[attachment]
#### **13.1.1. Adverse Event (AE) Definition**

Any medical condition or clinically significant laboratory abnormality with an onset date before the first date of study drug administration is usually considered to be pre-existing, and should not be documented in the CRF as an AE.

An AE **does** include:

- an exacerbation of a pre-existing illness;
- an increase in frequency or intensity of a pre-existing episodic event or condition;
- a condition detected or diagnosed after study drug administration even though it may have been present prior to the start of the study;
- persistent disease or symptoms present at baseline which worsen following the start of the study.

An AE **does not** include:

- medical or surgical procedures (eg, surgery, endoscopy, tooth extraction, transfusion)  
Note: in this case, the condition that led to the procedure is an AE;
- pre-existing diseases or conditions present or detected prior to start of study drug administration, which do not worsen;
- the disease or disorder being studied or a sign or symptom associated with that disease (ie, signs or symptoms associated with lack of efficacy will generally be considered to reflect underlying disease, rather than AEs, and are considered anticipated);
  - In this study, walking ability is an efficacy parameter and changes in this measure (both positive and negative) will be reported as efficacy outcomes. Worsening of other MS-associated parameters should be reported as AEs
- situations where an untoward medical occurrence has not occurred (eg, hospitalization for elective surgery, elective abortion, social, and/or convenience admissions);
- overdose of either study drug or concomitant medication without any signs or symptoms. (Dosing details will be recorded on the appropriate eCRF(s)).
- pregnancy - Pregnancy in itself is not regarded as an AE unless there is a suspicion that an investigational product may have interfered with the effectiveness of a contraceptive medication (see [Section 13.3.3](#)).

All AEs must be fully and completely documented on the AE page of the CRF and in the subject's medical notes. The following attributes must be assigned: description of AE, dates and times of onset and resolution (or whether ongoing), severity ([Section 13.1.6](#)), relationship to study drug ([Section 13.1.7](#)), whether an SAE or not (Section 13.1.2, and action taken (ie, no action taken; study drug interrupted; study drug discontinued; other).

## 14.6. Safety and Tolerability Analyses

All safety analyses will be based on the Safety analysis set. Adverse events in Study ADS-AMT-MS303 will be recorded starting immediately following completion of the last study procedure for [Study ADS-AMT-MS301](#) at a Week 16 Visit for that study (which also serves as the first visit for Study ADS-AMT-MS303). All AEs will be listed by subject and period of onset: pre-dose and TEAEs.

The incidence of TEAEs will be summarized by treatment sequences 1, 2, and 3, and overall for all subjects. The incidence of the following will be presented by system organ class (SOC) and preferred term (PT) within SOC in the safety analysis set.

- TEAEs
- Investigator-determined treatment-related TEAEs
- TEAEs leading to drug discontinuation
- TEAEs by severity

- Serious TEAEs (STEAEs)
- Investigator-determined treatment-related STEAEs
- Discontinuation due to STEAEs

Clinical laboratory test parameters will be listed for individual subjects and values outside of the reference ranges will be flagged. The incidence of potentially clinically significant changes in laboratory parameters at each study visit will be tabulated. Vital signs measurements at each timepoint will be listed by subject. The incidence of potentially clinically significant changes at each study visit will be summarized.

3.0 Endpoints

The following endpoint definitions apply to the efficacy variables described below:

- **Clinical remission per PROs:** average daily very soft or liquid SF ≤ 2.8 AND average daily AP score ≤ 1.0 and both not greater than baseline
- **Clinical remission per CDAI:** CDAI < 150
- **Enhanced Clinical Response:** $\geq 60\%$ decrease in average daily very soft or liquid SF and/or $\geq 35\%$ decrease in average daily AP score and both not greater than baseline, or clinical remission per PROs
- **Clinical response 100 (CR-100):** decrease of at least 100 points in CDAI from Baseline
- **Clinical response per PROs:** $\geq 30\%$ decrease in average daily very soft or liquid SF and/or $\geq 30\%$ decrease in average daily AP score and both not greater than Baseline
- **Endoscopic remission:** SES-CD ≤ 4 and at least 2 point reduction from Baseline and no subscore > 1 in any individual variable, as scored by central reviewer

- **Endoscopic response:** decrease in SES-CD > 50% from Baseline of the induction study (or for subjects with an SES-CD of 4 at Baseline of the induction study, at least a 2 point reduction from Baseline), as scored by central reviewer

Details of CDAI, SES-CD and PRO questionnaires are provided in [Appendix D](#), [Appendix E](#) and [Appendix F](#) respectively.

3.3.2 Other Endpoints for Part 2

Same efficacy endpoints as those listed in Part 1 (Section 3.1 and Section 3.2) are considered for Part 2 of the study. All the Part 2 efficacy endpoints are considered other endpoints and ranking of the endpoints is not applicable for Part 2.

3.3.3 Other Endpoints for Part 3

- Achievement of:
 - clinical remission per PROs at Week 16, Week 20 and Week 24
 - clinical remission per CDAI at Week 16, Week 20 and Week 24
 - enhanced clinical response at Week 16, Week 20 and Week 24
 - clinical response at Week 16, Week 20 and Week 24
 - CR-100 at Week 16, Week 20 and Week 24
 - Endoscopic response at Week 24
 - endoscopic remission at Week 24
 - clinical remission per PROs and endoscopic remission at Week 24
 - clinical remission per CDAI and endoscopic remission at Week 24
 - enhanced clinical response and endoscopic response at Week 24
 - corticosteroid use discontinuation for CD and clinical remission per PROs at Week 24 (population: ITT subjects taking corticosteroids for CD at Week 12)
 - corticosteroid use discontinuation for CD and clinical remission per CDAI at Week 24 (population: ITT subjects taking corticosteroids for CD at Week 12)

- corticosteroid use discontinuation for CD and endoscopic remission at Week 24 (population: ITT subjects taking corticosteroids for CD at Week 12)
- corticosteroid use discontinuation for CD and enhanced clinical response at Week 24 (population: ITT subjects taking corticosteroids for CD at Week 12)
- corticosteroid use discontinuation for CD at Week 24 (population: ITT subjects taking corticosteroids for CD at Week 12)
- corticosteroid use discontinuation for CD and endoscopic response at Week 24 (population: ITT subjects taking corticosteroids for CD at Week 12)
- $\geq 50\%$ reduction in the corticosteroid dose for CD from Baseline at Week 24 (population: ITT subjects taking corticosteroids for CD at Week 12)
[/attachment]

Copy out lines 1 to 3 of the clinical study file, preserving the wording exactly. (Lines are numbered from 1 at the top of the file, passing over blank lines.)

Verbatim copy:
#### **13.1.1. Adverse Event (AE) Definition**

Any medical condition or clinically significant laboratory abnormality with an onset date before the first date of study drug administration is usually considered to be pre-existing, and should not be documented in the CRF as an AE.

An AE **does** include: